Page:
Giroud and Lacazette's styles show how club, international games differ
Throughout his time at Arsenal, which dates back to 2012, Olivier Giroud has become accustomed to fighting for a starting place with another, very different type of centre-forward.
Upon Giroud's arrival he was billed by Arsene Wenger as an alternative to Arsenal's main striking option, Robin van Persie, who was a more modern and technical forward. But his subsequent departure to Manchester United meant Giroud became the de facto No. 9 and his bulky, physical presence felt considerably different to the type of striker Wenger usually favoured.
Consequently, Arsenal's manager has frequently looked for more mobile, trickier alternatives up front. In 2013 Wenger tried to sign Luis Suarez, the following year he recruited both Alexis Sanchez and Danny Welbeck and then, in 2016, he attempted to sign Jamie Vardy before settling for Lucas Perez. Theo Walcott was also sporadically used in big games, such as the 2015 FA Cup final victory over Aston Villa.
This summer, Wenger turned to Alexandre Lacazette. He opened his Arsenal account with a fine headed goal against Leicester on Friday night, but is fundamentally a quick, speedy player, who works the channels.
Giroud, therefore, has again been demoted to back-up after spending the second half of last season trying to convince that he was an adequate first-team player. He faces yet another fight against a quicker, younger forward, but this latest battle has another fascinating aspect, because Lacazette is a fellow countryman.
Why is that interesting? Because at international level Giroud is France's regular centre-forward, whereas Lacazette wasn't included in his country's Euro 2016 squad and hasn't featured in any of their World Cup 2018 qualifiers; Giroud is the main man and Kevin Gameiro acts as deputy.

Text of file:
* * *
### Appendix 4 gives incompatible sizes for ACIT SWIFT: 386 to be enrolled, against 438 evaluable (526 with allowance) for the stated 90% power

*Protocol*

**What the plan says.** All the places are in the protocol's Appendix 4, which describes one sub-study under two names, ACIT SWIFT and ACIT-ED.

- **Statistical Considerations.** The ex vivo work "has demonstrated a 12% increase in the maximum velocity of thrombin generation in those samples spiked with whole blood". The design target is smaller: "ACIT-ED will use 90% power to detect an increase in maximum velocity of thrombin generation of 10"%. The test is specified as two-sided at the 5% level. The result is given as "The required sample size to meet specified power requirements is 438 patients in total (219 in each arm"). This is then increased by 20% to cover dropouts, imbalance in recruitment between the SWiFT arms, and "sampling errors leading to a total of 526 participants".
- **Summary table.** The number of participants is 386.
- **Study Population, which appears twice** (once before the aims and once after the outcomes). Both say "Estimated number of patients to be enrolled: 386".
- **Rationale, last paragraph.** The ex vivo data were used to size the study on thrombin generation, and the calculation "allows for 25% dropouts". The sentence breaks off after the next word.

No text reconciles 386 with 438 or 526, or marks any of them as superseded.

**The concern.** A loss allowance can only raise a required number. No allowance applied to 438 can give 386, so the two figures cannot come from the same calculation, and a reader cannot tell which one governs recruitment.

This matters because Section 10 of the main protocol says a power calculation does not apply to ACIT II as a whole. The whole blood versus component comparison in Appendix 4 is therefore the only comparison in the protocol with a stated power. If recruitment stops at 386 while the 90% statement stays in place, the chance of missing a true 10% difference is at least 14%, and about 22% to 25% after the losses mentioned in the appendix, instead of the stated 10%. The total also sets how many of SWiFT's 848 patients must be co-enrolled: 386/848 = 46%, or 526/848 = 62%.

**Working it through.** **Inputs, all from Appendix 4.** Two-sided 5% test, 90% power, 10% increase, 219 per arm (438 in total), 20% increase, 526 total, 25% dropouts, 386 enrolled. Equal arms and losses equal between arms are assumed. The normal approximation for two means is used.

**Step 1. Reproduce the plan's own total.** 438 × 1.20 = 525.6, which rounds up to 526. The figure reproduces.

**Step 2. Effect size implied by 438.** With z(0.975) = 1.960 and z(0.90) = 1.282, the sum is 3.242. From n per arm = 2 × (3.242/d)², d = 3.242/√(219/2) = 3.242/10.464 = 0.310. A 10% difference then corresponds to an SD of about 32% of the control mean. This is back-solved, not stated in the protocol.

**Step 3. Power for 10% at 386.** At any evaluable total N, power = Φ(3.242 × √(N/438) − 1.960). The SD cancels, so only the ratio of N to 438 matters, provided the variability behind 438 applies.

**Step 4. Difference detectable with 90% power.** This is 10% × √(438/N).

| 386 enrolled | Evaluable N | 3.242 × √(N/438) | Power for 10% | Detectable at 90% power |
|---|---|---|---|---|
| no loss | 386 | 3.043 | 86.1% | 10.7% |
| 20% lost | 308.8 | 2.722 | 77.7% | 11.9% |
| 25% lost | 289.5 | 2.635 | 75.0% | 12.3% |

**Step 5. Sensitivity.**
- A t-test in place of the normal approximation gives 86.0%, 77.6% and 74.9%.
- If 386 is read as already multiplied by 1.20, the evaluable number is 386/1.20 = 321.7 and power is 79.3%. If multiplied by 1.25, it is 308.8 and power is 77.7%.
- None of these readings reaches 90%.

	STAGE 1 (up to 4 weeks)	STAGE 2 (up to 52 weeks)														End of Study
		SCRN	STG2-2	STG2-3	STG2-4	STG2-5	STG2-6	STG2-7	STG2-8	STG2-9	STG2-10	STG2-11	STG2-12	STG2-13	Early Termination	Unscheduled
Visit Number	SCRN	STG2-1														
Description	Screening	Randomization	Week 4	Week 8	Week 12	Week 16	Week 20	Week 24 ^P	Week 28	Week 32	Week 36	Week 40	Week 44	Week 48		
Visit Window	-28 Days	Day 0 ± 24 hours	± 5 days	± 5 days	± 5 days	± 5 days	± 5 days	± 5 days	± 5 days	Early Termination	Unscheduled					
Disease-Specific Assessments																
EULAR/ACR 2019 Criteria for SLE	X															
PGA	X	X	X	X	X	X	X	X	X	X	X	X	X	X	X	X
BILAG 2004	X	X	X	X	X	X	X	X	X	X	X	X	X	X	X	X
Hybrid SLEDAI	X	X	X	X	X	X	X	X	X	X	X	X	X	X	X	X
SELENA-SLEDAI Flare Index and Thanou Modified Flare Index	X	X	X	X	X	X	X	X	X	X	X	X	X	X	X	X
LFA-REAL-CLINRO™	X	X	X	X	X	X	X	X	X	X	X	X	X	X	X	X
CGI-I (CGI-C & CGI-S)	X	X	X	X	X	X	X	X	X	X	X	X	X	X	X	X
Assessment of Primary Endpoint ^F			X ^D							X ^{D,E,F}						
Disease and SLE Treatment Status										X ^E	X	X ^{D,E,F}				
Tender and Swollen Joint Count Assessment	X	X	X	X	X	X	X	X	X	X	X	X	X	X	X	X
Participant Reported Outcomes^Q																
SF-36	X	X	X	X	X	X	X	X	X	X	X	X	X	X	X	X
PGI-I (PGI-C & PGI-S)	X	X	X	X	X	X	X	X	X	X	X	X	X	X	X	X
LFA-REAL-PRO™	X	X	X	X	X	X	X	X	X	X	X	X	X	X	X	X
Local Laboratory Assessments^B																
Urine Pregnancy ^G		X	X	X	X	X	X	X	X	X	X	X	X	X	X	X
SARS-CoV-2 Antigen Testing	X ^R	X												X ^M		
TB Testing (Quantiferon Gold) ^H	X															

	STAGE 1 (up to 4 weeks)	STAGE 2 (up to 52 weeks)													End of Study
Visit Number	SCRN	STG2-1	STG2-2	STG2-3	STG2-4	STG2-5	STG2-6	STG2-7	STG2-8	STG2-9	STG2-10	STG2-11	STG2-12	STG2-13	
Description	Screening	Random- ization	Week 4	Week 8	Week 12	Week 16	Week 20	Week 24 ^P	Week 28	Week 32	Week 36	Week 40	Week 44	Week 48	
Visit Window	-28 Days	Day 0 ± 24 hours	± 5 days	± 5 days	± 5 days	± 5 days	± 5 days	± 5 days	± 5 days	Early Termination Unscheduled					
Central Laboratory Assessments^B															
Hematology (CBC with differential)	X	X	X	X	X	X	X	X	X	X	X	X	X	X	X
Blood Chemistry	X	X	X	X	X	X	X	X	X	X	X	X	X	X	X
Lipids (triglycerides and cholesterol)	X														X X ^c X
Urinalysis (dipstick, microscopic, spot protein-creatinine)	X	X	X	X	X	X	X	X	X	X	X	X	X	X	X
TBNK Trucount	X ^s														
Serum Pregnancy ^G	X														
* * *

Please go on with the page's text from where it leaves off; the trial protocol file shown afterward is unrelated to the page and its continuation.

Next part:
Didier Deschamps clearly thinks Giroud is the better player, while Wenger believes Lacazette will improve Arsenal's play. But, more than a simple difference of opinion between two managers, this reveals much about the different nature of the club and international games.
We've known for some time that the level of elite club football is considerably higher than its international counterpart, but the differences in style have become more pronounced than ever. The defining feature of club football, particularly in the Premier League, is its sheer speed, which is notable in two very different ways.
First, teams press considerably higher and more intensely. There are differences in the level of pressing between teams but the overwhelming emphasis in the last few years has been the emphasis upon considerable, cohesive and limitless closing down in advanced positions, attempting to win possession as quickly as possible.
That's barely a feature of international football. Euro 2016 was notable for the vast majority of teams sitting back in their own half, remaining deep and compact, with a couple of notable obsessions: Italy's round-of-16 victory over Spain, for example, owed much to tremendous pressing.